Real time hyperspectral imaging
In many situations it would be beneficial to have an instrument that can show directly the spatial distribution of various chemical components in real time of a surface. Typical application areas are forensic and military where investigators can rapidly locate the presence of blood, gunpowder, toxic chemical and explosive residues on surfaces. To accomplish this, rapid (real-time) scanning is needed. In addition to that, the results have to be intuitively visualised. To detect the concentration of various chemical and biological molecules without the use of wet-chemical method, spectroscopy is needed. To perform spectros copy of whole surfaces, hyperspectral cameras are a natural choice as they produce image cubes where each pixel contains not only intensities from the red, green and blue channel as in colour photos, but also intensities from hundreds or thousands of wavelengths. Use of hyperspectral cameras open the possibility to use a chemometric model on each pixel in order to estimate concentrations of different compounds. Other properties than concentration can also be predicted from spectroscopic profiles such as age of materials and classification of medical and biological states. The results from such chemometric data analyses are chemical images, i.e. each pixel is assigned one or several concentration values (or properties). When these images are updated in real-time, we obtain chemical (or property) movies. The chemometric model is constructed off-line with suitable training and test set data. When a predictive model is achieved, it is ready for use in the real-time hyperspectral camera.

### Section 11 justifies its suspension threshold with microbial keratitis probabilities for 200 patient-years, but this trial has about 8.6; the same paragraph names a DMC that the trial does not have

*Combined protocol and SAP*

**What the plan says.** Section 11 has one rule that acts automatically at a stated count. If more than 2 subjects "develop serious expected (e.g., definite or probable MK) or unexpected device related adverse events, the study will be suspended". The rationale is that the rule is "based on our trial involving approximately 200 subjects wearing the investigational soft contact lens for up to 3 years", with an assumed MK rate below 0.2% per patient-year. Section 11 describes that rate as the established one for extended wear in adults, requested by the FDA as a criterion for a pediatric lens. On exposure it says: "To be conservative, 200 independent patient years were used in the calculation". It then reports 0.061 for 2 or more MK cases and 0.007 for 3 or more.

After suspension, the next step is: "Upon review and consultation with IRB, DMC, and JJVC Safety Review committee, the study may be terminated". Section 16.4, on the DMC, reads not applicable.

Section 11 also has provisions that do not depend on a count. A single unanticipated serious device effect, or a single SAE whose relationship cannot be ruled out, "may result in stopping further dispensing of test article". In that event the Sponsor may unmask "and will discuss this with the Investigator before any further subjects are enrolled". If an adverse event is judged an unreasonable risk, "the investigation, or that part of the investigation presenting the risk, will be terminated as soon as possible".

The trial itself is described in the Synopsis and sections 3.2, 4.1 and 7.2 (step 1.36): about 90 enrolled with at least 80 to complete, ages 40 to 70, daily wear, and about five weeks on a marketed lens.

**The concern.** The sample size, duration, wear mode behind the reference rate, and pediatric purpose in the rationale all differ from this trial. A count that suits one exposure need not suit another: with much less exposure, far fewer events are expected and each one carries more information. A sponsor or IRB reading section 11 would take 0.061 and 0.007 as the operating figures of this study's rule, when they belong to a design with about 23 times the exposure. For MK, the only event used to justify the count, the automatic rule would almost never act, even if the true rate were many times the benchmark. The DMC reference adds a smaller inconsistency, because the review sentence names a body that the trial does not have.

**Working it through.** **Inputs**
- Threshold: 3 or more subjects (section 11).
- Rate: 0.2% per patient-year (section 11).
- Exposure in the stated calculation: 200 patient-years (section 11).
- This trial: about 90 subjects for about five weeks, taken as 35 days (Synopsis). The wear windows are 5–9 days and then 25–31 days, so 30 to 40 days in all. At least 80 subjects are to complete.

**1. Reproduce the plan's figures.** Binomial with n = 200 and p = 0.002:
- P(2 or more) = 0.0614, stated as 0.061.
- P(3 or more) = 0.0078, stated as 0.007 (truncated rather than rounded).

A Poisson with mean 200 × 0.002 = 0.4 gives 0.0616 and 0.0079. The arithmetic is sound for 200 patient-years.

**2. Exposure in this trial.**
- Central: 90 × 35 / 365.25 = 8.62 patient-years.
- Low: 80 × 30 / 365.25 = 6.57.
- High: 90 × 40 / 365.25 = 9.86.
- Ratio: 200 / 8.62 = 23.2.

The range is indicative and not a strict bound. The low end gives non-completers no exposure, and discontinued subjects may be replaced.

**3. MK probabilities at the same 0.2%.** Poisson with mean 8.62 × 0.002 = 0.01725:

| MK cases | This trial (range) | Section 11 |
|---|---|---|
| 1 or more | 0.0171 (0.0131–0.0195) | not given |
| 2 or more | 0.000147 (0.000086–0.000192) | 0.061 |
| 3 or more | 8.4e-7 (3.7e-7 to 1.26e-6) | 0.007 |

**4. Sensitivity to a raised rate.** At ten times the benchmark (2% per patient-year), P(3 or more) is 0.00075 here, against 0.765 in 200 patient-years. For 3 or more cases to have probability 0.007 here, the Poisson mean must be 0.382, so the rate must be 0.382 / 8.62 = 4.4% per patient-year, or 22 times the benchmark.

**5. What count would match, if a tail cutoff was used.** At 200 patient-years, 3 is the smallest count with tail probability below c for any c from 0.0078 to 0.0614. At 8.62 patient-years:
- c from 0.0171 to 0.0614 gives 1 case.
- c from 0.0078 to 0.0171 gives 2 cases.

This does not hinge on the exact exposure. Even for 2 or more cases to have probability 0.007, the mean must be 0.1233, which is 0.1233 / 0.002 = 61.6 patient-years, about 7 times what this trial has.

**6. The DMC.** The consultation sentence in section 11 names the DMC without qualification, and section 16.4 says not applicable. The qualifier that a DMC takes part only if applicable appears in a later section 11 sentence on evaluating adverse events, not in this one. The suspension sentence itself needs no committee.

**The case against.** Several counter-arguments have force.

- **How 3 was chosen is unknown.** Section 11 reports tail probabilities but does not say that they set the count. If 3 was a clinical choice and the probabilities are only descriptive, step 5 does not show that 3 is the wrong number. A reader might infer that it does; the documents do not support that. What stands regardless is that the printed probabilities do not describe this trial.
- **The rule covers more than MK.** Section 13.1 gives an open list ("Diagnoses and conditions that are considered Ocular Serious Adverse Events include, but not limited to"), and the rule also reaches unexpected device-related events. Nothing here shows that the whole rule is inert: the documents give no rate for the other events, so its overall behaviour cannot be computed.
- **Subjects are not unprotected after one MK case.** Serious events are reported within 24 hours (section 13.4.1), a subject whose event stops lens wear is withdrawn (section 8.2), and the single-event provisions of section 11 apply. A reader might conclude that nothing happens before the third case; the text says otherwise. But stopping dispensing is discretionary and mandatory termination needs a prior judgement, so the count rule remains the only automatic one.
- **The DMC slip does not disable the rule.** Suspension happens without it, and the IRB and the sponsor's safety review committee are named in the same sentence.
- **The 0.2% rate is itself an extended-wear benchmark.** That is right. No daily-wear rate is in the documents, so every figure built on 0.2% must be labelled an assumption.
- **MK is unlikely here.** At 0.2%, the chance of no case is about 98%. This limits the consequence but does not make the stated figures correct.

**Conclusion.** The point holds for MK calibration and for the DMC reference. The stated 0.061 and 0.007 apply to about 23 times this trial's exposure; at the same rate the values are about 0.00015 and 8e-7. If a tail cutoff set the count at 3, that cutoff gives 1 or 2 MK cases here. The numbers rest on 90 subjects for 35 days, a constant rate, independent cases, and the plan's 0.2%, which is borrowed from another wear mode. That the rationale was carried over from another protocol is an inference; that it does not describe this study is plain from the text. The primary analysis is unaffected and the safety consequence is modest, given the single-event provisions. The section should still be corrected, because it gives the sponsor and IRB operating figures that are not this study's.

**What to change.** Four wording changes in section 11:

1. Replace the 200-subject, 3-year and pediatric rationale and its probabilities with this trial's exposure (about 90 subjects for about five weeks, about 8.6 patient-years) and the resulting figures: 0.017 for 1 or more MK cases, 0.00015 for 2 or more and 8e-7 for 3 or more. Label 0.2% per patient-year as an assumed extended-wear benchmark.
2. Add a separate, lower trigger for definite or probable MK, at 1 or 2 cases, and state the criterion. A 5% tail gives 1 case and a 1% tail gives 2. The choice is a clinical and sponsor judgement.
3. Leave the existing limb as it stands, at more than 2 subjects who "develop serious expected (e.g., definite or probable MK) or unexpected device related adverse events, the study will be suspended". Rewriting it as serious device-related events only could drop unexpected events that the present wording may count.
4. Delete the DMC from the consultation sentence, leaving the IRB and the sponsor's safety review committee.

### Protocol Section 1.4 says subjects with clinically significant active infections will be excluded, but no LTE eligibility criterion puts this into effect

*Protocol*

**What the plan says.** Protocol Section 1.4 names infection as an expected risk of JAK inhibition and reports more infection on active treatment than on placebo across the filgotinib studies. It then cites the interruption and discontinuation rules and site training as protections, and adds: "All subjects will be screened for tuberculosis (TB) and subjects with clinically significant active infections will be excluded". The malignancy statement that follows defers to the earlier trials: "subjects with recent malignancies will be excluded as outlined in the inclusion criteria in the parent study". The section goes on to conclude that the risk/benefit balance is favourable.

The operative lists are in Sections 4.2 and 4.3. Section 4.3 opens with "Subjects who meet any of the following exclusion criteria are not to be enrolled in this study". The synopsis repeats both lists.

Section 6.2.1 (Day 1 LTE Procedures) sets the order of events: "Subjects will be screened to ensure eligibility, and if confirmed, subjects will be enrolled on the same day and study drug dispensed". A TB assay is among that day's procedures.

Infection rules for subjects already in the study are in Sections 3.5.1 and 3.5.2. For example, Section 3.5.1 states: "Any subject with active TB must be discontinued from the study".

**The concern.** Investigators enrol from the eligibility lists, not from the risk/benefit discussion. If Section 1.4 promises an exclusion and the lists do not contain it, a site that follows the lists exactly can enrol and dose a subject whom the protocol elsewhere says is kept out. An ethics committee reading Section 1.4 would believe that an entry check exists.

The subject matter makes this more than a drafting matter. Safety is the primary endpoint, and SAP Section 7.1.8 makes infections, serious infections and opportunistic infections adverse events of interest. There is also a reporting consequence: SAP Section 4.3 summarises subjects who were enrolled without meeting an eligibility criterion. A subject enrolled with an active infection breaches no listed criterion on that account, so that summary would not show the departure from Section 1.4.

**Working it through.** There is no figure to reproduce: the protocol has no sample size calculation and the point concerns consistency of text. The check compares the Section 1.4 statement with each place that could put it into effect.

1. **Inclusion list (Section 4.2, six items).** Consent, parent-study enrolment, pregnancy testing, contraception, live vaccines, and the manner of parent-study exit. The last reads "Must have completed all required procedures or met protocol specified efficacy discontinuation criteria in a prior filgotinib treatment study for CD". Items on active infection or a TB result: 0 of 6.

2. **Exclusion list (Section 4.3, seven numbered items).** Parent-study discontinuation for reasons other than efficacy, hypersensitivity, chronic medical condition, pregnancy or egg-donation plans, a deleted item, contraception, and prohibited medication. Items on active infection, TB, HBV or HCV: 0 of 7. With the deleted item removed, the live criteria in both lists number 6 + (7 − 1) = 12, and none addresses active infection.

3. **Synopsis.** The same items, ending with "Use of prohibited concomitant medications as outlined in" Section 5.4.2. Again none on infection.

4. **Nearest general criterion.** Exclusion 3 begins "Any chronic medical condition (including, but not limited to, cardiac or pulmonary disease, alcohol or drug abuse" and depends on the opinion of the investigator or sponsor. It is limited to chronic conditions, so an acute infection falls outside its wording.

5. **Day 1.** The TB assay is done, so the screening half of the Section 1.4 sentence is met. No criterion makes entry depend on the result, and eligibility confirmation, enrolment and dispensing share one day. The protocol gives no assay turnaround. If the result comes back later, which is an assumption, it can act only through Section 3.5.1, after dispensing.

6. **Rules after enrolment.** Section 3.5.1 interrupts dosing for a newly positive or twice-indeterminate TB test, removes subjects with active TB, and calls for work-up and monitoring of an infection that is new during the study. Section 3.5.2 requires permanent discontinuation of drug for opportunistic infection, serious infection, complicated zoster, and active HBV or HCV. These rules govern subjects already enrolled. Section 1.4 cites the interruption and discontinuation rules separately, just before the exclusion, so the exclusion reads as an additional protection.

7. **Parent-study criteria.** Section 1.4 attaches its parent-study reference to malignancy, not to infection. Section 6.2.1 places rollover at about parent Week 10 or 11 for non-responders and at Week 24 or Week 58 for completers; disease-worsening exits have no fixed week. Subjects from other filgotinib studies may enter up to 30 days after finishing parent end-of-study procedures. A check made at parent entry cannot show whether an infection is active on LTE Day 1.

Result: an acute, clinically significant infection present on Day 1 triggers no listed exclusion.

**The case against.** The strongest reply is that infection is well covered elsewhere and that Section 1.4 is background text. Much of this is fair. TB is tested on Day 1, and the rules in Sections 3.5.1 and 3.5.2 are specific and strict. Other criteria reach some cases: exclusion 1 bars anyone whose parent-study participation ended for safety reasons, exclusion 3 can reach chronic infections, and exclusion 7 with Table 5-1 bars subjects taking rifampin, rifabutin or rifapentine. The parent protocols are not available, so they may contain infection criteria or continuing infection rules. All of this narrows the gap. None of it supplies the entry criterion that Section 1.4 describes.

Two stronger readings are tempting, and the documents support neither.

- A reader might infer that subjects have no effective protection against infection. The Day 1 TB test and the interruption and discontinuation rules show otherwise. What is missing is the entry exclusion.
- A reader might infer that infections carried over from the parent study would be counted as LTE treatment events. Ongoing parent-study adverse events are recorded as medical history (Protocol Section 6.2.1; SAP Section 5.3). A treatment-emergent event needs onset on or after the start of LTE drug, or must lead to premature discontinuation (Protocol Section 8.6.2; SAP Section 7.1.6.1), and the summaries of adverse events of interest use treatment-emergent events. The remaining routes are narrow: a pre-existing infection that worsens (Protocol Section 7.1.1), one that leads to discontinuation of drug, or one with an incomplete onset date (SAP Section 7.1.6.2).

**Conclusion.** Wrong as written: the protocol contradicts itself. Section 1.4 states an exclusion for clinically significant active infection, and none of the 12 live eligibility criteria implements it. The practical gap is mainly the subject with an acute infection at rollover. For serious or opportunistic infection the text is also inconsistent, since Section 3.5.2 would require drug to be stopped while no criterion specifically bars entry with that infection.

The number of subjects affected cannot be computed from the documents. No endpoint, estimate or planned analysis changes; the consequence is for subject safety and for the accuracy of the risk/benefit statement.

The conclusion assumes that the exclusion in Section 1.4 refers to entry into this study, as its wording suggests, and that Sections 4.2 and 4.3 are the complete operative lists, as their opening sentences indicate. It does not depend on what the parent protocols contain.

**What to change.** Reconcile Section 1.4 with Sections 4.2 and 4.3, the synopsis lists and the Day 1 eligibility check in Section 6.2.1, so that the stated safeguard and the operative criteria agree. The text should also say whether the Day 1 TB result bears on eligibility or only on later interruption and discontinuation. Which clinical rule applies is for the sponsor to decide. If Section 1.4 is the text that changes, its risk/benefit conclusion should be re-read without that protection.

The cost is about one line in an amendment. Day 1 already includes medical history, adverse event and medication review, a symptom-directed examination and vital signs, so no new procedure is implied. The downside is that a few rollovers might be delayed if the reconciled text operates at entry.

The challenge with hyperspectral cameras is that the image cubes are very large and not suitable for real-time processing. The current invention solves this limitation by producing the chemical images on the fly in the collection of the spectral data. This means that the chemometric model is used directly every time the camera records spectra. No storage of the large data cube is performed which dramatically improves efficiency. The invention is different depending on the type of hyperspectral technology used.
Another part of the invention is related to how the computed chemical images are displayed. A simple approach is to use a screen or goggles. The current invention gives an approach where the image is projected back onto the original surface using a laser projector such that the location of different compounds is observed in situ. Since the laser-projecting beam is operating on a wavelength different from the active region of the camera, it will not interfere with the spectroscopic recording. This permits uninterrupted projection and recording simultaneously.
• The spatial location can be made for a wide range of compounds.
• What is observed can be custom-made by creating specialised chemometric models.
• The user can switch rapidly between different models while recording.
• Depending of the model, other properties than compound concentration that are extracted from the spectroscopic information can be visualised.
• Scanning of high explosive residues in scenes during military and security operations
• Inspection of compounds dangerous for the environment
• Inspection of tissue surfaces during surgery, e.g. detecting cancer
STATE OF DEVELOPMENT • A prototype is under construction.
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